FunkpunkOn the "sets and reps" level, when you're actually in there doing the work, you might notice that there's a lot of contrast between work and rest intervals. You perform a set (hard work) and then rest (complete rest). See? Lots of contrast. Because as I've said ad nauseum, contrast promotes recovery. Large contrast promotes large recovery, medium contrast promotes medium recovery, and small contrast promotes small recovery.

That being the case, why aren't we applying the same principle to our training on the microcyclic level? In other words, why aren't more of us implementing contrast microcycles? In my mind, it's a superior way to pack in maximum work and maximum recovery in the smallest possible space. This might be a worthy goal, don't you think?

In practice, contrast microcycles work like this:

Week one might be very light in terms of overall training load. Now there are different philosophies about manipulating volume VS intensity and vice versa, but for the sake of simplicity, let's focus on total load, because if intensity drops much below 85% of current 1RM's you'll suffer a detraining effect.

So week one might add up to 25,000 pounds of total load (Again, don't get tripped up about how to measure this...whatever way you do it is fine, as long as you measure it the same way each week).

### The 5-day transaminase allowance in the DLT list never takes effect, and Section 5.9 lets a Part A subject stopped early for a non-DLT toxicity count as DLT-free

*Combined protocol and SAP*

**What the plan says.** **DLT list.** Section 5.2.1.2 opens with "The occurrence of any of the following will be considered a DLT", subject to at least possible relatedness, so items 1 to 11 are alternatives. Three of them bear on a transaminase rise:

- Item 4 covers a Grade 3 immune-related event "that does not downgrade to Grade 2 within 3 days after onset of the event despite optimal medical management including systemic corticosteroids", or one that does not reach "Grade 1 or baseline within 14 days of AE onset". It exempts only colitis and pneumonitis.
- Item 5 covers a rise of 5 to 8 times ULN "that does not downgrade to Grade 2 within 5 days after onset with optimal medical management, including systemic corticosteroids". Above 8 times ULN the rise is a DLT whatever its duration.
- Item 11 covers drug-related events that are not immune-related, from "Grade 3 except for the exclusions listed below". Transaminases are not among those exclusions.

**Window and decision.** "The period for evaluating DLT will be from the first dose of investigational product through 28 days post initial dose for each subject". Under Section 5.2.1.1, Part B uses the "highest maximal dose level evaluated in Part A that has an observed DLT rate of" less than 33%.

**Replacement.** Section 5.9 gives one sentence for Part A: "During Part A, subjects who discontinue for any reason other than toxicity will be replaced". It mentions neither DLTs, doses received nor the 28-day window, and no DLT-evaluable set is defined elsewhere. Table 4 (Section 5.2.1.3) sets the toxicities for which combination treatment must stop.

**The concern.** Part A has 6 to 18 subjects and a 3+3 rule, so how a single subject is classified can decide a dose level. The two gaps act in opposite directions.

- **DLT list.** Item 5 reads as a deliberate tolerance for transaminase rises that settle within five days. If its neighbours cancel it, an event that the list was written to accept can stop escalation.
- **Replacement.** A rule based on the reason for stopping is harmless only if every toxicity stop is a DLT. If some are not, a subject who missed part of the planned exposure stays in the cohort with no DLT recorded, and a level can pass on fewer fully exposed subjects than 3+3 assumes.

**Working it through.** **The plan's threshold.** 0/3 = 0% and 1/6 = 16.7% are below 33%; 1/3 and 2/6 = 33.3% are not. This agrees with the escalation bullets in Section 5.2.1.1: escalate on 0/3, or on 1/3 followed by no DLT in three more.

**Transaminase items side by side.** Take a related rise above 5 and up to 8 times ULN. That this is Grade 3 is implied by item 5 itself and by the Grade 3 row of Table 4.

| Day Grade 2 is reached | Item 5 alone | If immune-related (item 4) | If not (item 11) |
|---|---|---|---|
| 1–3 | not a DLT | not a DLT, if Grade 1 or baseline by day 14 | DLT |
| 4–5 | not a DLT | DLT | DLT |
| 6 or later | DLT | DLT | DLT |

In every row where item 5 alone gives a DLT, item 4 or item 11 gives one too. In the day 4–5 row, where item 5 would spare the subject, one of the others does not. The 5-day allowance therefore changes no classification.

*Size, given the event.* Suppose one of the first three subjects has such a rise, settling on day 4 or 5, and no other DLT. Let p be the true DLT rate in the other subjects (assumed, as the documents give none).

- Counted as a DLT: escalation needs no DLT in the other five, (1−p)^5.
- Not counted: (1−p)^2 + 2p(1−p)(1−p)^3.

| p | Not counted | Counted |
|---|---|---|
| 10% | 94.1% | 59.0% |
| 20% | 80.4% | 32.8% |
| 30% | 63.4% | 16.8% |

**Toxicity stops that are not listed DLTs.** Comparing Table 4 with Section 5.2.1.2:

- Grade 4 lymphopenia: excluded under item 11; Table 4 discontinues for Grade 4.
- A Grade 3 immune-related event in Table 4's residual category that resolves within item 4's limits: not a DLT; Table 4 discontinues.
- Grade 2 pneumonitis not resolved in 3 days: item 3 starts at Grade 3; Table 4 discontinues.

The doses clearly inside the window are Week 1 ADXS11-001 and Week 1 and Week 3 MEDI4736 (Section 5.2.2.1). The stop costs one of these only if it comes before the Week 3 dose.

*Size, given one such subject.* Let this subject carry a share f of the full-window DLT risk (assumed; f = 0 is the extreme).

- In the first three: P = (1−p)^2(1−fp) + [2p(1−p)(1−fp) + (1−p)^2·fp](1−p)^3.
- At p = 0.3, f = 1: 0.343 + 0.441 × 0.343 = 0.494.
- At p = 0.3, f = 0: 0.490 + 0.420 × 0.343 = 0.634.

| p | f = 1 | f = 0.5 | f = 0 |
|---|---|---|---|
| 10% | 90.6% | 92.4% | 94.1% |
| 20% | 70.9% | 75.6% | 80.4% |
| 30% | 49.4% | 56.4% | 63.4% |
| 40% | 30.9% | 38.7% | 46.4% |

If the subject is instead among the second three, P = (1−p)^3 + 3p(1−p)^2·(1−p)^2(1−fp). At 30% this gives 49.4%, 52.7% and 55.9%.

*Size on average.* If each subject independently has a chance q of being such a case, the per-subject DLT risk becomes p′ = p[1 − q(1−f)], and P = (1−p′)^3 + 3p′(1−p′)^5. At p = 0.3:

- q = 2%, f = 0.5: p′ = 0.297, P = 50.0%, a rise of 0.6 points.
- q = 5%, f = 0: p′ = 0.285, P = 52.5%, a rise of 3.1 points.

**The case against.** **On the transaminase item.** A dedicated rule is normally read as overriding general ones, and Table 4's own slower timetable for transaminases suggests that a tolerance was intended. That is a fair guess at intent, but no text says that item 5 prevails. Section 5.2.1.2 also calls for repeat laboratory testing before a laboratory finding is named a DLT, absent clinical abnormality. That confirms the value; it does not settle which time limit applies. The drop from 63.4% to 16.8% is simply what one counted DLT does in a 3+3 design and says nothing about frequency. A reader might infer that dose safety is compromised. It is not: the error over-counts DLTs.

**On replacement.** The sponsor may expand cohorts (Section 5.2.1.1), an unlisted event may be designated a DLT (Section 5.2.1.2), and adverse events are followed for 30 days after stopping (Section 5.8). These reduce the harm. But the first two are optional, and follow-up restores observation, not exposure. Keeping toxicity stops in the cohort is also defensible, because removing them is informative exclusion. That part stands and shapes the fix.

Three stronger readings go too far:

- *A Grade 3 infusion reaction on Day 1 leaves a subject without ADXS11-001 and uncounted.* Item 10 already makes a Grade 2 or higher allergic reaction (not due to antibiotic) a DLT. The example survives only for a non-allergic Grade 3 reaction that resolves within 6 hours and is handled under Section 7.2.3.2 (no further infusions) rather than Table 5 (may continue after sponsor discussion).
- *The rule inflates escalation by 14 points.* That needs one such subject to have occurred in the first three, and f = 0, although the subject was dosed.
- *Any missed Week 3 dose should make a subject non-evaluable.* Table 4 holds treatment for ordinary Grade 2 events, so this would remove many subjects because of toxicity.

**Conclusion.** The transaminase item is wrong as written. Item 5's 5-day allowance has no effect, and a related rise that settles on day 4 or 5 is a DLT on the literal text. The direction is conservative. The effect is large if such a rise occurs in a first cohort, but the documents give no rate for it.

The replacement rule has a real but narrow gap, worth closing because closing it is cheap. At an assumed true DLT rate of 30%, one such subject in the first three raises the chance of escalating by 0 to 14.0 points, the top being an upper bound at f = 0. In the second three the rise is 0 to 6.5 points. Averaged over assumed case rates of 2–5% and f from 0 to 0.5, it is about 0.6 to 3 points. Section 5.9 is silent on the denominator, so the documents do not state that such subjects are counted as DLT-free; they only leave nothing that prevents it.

On week two, it's time to load up. Plan for something in the neighborhood of 50,000 pounds- double the load used in the previous week. We'll assume that this is heavy for you, but not the most you can possibly do— we need to maintain a margin for additional progression in the comng weeks.

Week three is a deloading week, but it'll still be a bit more taxing than week one. So maybe 30,000 pounds, or 10% more than week one. Week four, 60,000 pounds— again, a 10% increase

That's one mesoocycle with two loading cycles and two contrastive unloading cycles. For the purposes of longer-term planning, repeat the same pattern for future mesocycles, but continuously seek ever higher "peaks" on your heaviest weeks whenever possible.

PS: The fractal image above wasn't by accident...